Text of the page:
Nigeria has not done well on the continent for quite a while. And by well, we mean we have not won it since forever. Let’s get real, a child who was born in 1994 is right about ready to start having its own kids, so it is that long since Nigeria won the African Cup of Nations (Afcon).
Most people here in Lagos are not as optimistic as we have been in the past because what makes it even worse is that we even failed to qualify for the last AFCON tournament. A previously unheard of “achievement”. Then to make things even worse, we are now saddled with a coach (Stephen Keshi) who has a reputation for fighting with his players. A solid mix if you ask me.
However, there is a school of thought that believes Nigeria may do better than expected starting next Monday in South Africa. I tend to subscribe to this school and will give reasons below.
First, the expectations this time are low. All the years of disappointment in the past never seemed to dampen the belief that Nigerians had that, at least on the African continent, the Eagles were anointed to win any and every game they played, and by a handsome margin in the least. The first chink in that armor appeared when we failed to qualify for the 2006 World Cup. But that sense of destiny was finally blown to pieces when we failed to qualify for the Nations Cup in 2012. Nigerians finally appear to have a reasonable level of expectations from the team. To add to that, the fact that a lot of our players are not doing as well in Europe, in our eyes at least, as in previous seasons makes people unsure of what to expect from the team. You only need to listen to Nigerian radio and television to note that the excitement that used to accompany the Nations Cup previously, is simply not there now. I think this lack of fan pressure will make for better conditions, less intensity, less scrutiny. The kind of things that have for too long distracted Nigerian sides.
The Eagles will do well in South Africa because for the first time in quite a while, we have a good blend of experience and genuine youth, brawn and brain, home- and Europe-based footballers. What this means is that there are enough hungry players in the team who are angling for moves to the big leagues and know that this is probably the only opportunity they have to impress the scouts who will no doubt cluster at the Cup of Nations. With the experience of players like Joseph Yobo, things can be calmed down such that the occasion will not get to the heads of some of the younger players. Again, with this blend, Keshi now has the ability to change things to suit the variable conditions he might meet on the field. Then there is the surprise factor…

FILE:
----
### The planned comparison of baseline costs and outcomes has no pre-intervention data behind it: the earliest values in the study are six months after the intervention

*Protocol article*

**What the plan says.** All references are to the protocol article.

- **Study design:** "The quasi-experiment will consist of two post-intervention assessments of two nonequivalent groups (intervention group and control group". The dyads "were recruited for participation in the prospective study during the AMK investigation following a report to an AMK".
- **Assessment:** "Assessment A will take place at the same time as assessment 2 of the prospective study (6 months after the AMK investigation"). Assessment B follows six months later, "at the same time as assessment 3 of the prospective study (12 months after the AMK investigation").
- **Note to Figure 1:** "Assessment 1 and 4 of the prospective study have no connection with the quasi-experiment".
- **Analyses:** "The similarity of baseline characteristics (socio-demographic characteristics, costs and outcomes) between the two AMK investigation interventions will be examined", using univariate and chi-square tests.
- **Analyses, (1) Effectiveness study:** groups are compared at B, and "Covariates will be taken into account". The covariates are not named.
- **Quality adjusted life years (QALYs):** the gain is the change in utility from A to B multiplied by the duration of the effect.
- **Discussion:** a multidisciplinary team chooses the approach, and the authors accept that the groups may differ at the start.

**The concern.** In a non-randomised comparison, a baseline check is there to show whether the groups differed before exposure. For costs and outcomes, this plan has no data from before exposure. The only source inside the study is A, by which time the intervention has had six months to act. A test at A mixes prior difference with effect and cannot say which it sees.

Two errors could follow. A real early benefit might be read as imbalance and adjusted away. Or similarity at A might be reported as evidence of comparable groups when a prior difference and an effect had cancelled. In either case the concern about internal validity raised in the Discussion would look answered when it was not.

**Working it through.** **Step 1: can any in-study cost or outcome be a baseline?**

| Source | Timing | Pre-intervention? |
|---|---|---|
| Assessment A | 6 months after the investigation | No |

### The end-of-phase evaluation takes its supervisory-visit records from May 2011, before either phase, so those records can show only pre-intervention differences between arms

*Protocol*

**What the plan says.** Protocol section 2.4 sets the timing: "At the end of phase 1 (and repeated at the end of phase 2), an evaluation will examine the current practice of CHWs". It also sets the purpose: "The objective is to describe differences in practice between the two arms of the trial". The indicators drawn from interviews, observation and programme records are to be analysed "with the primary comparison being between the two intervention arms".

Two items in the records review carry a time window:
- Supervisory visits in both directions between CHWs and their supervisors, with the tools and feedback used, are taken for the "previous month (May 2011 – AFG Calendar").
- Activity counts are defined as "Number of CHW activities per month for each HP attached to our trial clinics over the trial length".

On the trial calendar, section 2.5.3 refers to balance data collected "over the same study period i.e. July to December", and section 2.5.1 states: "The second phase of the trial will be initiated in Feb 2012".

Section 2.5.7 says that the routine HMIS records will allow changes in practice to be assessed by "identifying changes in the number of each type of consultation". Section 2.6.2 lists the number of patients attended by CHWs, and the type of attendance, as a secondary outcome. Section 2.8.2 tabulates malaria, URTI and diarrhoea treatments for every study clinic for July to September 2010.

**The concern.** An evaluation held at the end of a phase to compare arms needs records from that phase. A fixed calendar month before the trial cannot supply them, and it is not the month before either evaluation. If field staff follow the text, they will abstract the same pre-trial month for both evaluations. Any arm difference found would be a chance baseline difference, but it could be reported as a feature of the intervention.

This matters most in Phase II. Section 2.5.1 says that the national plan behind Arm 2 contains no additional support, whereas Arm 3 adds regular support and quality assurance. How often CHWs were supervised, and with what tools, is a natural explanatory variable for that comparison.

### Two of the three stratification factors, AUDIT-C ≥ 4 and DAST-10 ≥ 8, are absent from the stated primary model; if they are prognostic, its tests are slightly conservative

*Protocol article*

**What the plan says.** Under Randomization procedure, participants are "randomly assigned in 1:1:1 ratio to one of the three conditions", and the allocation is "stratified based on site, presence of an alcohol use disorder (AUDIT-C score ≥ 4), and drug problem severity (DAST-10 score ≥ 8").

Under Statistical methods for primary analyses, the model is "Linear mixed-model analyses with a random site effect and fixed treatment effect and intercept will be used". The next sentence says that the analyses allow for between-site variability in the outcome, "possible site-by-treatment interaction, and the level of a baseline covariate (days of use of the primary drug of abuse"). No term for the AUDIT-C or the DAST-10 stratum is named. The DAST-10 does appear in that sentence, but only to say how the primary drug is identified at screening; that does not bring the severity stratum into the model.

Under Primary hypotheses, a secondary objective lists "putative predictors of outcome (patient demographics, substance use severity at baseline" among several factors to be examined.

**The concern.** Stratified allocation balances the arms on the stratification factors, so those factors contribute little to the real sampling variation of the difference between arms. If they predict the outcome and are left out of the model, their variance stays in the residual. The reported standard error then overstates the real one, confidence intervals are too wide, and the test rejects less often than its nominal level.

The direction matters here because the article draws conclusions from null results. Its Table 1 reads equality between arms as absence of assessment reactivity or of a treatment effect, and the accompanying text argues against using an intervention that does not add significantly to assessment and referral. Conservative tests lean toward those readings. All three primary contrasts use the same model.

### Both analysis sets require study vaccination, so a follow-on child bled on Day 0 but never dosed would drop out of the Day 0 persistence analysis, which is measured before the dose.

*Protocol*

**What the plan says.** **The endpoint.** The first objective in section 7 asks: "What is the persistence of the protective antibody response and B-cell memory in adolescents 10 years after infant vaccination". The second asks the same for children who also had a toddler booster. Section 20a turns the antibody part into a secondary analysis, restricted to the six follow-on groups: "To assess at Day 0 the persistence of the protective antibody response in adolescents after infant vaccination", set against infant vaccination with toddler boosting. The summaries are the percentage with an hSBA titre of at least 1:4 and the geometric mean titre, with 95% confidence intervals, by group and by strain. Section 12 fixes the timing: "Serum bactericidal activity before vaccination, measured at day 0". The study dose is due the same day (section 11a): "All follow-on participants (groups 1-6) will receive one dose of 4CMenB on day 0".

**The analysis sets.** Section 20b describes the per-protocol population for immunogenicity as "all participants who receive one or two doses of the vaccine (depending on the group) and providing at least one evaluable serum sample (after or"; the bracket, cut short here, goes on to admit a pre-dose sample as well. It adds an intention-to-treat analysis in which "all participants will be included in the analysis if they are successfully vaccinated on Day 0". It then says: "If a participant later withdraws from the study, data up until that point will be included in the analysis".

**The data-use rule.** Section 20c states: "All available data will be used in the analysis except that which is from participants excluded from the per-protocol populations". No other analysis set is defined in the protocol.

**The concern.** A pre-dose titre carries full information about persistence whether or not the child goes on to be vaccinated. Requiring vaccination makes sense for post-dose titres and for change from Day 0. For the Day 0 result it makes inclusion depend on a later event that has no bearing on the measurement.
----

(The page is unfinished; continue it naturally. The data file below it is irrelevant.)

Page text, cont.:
My third reason for optimism is that we have Ahmed Musa, Victor Moses and above all, Emma Emenike. Providing all three can stay fit, I am very optimistic that the team will score goals from the chances that will definitely be created. You see, unlike a lot of others, I think that a midfield built around John Michael Obi is an excellent prospect. Mikel is, at the moment, Nigeria’s only genuine world class player. While a lot of people here are unhappy that he did not turn out to be the reincarnation of the great Jay-Jay Okocha, Mikel has remained a regular in the Chelsea first team. Granted, he appears to have retrogressed and, to be honest, does not occupy the same orbit as Lionel Messi nowadays, but the fact is that Mikel has time and again proved to be a big game player. He frustrates fans with his jeje style of play, but ask the guys he is on the field with, and Lampard as an example will tell you without equivocation that Mikel is essential to Chelsea. Look at his role in the last three games of the 2011/2012 Champions League. I think that the inventiveness of Nosa Igiebor, the industry of Ogezi Onazi and the calming influence of Jon Obi Mikel is a great combo.
Despite all my reasons given above, this Nigerian team is far from the finished article and we must keep our eyes on the real ball, which is next year’s World Cup in Brazil. However, there is a window of opportunity here as the two great teams from the last decade, Cameroon and Egypt, are missing. Cote d’Ivoire, I firmly believe, are well past it and will not win in South Africa. I don’t think that the other strong team on the deck, Ghana, have the balance required, not without Kevin Prince-Boateng, and Dede Ayew. Zambia, the defending champions, have won what I think will be their only ever Nations Cup. So, I will go out on a limb and make Nigeria slight favourites for the 2013 African Cup of Nations.
Nigeria play their first match in Afcon 2013 against the Burkina Faso on Monday January 21 at 18.00 GMT.